All of the __init__.py files listed above are empty. I'm using Python 2.6.5 and Django 1.3. I'm using Python in a virtualenv, and if I print "\n".join(sys.path) at the start of tests.py I get:


Update: as suggested in lbp's answer, I tried adding the following at the top of tests.py:

import vncbrowser as vnc_one
import mysite.vncbrowser as vnc_two

print "vnc_one:", vnc_one.__file__
print "vnc_two:", vnc_two.__file__

... which produced the output:

vnc_one: /home/mark/foo/mysite/vncbrowser/__init__.pyc
vnc_two: /home/mark/foo/mysite/../mysite/vncbrowser/__init__.pyc
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When imports don't seem to work, you need to describe your physical file layout. What directory are you in when you use manage.py? What's the current working directory? Do you have __init__.py files in your package directories? –  S.Lott Sep 20 '11 at 10:07
@S.Lott: sorry, I've added the layout now. I'm in the mysite directory when I run manage.py - I hoped that was indicated by the cd mysite near the beginning. –  Mark Longair Sep 20 '11 at 10:16
"indicated by the"... Explicit is better than implicit. "Indicated by" is easy to miss. If you want help, you need to make the conditions impossible to miss. –  S.Lott Sep 20 '11 at 10:18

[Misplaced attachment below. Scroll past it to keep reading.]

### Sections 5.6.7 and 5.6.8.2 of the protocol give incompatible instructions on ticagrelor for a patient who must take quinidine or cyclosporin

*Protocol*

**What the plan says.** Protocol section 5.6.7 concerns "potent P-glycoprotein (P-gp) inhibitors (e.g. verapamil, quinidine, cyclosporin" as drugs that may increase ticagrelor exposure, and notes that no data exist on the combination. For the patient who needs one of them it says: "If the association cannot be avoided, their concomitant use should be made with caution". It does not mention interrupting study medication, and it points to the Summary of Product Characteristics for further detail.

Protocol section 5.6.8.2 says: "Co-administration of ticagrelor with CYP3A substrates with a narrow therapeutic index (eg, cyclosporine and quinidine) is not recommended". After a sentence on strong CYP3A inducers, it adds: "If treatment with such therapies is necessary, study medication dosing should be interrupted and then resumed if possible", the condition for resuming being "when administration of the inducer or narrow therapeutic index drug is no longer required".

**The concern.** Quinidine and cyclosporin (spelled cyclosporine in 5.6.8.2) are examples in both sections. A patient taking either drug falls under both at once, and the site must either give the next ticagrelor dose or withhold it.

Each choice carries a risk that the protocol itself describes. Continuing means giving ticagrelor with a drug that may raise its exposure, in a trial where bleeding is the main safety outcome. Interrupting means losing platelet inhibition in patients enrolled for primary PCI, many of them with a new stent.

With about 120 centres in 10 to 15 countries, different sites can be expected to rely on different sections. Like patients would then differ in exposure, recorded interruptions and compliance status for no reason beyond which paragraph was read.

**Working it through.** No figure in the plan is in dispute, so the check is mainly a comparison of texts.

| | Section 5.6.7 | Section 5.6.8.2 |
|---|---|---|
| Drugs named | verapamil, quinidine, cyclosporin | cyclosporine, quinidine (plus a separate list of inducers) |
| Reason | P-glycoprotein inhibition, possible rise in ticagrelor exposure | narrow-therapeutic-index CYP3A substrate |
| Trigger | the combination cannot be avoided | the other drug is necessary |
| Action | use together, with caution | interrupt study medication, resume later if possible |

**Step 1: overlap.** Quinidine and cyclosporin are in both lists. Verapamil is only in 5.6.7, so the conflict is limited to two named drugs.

Final question. Why? Why bother checking the class of a response object? It's a total waste of time. The way that Django model classes are transformed into objects is not trivial, and not something you should be testing. Why are you testing this kind of thing? –  S.Lott Sep 20 '11 at 10:38
@S.Lott: my application is working with a legacy database which uses PostgreSQL compound types. One of these is a triple of integers, and in order to pass such data to and from the database using Django's ORM, I need a custom field type. I've done this following the documentation‌​, and the to_python method is called either with a string or an Integer3D. I need to distinguish between these somehow in the to_python method, and the example given in the documentation for that method uses isinstance for that as well. –  Mark Longair Sep 20 '11 at 11:03

2 Answers 2

up vote 2 down vote accepted

You don't have to know all of your PYTHONPATH in order to know the one thing you actually want to know: where that other vncbrowser is coming from. Instead of printing out the python path, you can do the following:

import vncbrowser as vnc_one
import mysite.vncbrowser as vnc_two

print vnc_one.__file__
print vnc_two.__file__

And there you will see two different paths on your file system. Then you can start figuring out why.

This is just a wild guess, but I think vnc_one is installed somewhere in your python path and vnc_two resides in your source code. (edit: wrong guess)

Further, a random remark:

Also, you can make the import statement in tests.py simpler, by using

from models import ...

instead of

from XXX.models import ...
share|improve this answer